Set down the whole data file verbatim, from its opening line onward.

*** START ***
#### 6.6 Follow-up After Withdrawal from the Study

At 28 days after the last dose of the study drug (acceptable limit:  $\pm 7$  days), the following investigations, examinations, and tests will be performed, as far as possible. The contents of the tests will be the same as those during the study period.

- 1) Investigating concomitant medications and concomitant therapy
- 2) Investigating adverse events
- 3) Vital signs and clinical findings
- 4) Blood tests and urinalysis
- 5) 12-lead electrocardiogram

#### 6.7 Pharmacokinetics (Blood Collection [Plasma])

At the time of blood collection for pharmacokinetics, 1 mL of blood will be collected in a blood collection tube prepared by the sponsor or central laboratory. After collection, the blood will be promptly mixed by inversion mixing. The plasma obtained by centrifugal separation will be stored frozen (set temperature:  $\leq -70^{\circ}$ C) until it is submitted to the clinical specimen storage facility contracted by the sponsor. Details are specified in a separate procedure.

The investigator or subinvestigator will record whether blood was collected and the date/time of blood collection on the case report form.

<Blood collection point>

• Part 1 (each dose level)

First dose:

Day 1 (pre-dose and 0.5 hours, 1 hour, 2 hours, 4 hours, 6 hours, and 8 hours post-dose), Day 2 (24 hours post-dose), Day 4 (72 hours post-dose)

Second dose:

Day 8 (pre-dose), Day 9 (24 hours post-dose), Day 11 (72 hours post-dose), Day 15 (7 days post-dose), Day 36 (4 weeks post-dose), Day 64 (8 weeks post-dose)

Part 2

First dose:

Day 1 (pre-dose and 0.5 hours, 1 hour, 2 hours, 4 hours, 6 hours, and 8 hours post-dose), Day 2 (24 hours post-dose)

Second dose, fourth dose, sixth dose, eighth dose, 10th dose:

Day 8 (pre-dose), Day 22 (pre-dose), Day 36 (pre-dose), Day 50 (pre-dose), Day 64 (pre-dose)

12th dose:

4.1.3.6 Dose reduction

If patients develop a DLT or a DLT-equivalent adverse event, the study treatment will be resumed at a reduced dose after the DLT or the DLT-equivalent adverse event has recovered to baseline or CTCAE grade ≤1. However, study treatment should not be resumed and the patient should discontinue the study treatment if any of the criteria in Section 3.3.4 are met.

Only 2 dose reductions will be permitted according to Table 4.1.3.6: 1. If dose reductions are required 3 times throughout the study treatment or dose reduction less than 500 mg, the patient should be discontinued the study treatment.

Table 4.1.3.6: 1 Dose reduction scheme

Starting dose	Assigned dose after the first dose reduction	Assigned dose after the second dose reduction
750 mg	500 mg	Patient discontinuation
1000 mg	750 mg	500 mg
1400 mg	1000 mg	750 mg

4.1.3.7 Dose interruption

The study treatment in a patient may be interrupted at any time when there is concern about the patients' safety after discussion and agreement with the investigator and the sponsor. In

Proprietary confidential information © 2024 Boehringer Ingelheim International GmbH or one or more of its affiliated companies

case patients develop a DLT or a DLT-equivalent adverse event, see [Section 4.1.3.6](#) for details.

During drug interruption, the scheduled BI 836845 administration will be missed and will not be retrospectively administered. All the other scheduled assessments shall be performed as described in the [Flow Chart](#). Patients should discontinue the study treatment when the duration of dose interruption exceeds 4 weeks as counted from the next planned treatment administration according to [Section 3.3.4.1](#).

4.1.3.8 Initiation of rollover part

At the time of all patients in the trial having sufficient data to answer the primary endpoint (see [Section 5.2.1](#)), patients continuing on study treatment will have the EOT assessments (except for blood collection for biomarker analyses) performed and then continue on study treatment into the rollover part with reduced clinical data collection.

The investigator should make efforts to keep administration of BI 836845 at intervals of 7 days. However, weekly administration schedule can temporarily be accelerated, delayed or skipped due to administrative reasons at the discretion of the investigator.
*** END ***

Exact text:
#### 6.6 Follow-up After Withdrawal from the Study

At 28 days after the last dose of the study drug (acceptable limit:  $\pm 7$  days), the following investigations, examinations, and tests will be performed, as far as possible. The contents of the tests will be the same as those during the study period.

- 1) Investigating concomitant medications and concomitant therapy
- 2) Investigating adverse events
- 3) Vital signs and clinical findings
- 4) Blood tests and urinalysis
- 5) 12-lead electrocardiogram

#### 6.7 Pharmacokinetics (Blood Collection [Plasma])

At the time of blood collection for pharmacokinetics, 1 mL of blood will be collected in a blood collection tube prepared by the sponsor or central laboratory. After collection, the blood will be promptly mixed by inversion mixing. The plasma obtained by centrifugal separation will be stored frozen (set temperature:  $\leq -70^{\circ}$ C) until it is submitted to the clinical specimen storage facility contracted by the sponsor. Details are specified in a separate procedure.

The investigator or subinvestigator will record whether blood was collected and the date/time of blood collection on the case report form.

<Blood collection point>

• Part 1 (each dose level)

First dose:

Day 1 (pre-dose and 0.5 hours, 1 hour, 2 hours, 4 hours, 6 hours, and 8 hours post-dose), Day 2 (24 hours post-dose), Day 4 (72 hours post-dose)

Second dose:

Day 8 (pre-dose), Day 9 (24 hours post-dose), Day 11 (72 hours post-dose), Day 15 (7 days post-dose), Day 36 (4 weeks post-dose), Day 64 (8 weeks post-dose)

Part 2

First dose:

Day 1 (pre-dose and 0.5 hours, 1 hour, 2 hours, 4 hours, 6 hours, and 8 hours post-dose), Day 2 (24 hours post-dose)

Second dose, fourth dose, sixth dose, eighth dose, 10th dose:

Day 8 (pre-dose), Day 22 (pre-dose), Day 36 (pre-dose), Day 50 (pre-dose), Day 64 (pre-dose)

12th dose:

4.1.3.6 Dose reduction

If patients develop a DLT or a DLT-equivalent adverse event, the study treatment will be resumed at a reduced dose after the DLT or the DLT-equivalent adverse event has recovered to baseline or CTCAE grade ≤1. However, study treatment should not be resumed and the patient should discontinue the study treatment if any of the criteria in Section 3.3.4 are met.

Only 2 dose reductions will be permitted according to Table 4.1.3.6: 1. If dose reductions are required 3 times throughout the study treatment or dose reduction less than 500 mg, the patient should be discontinued the study treatment.

Table 4.1.3.6: 1 Dose reduction scheme

Starting dose	Assigned dose after the first dose reduction	Assigned dose after the second dose reduction
750 mg	500 mg	Patient discontinuation
1000 mg	750 mg	500 mg
1400 mg	1000 mg	750 mg

4.1.3.7 Dose interruption

The study treatment in a patient may be interrupted at any time when there is concern about the patients' safety after discussion and agreement with the investigator and the sponsor. In

Proprietary confidential information © 2024 Boehringer Ingelheim International GmbH or one or more of its affiliated companies

case patients develop a DLT or a DLT-equivalent adverse event, see [Section 4.1.3.6](#) for details.

During drug interruption, the scheduled BI 836845 administration will be missed and will not be retrospectively administered. All the other scheduled assessments shall be performed as described in the [Flow Chart](#). Patients should discontinue the study treatment when the duration of dose interruption exceeds 4 weeks as counted from the next planned treatment administration according to [Section 3.3.4.1](#).

4.1.3.8 Initiation of rollover part

At the time of all patients in the trial having sufficient data to answer the primary endpoint (see [Section 5.2.1](#)), patients continuing on study treatment will have the EOT assessments (except for blood collection for biomarker analyses) performed and then continue on study treatment into the rollover part with reduced clinical data collection.

The investigator should make efforts to keep administration of BI 836845 at intervals of 7 days. However, weekly administration schedule can temporarily be accelerated, delayed or skipped due to administrative reasons at the discretion of the investigator.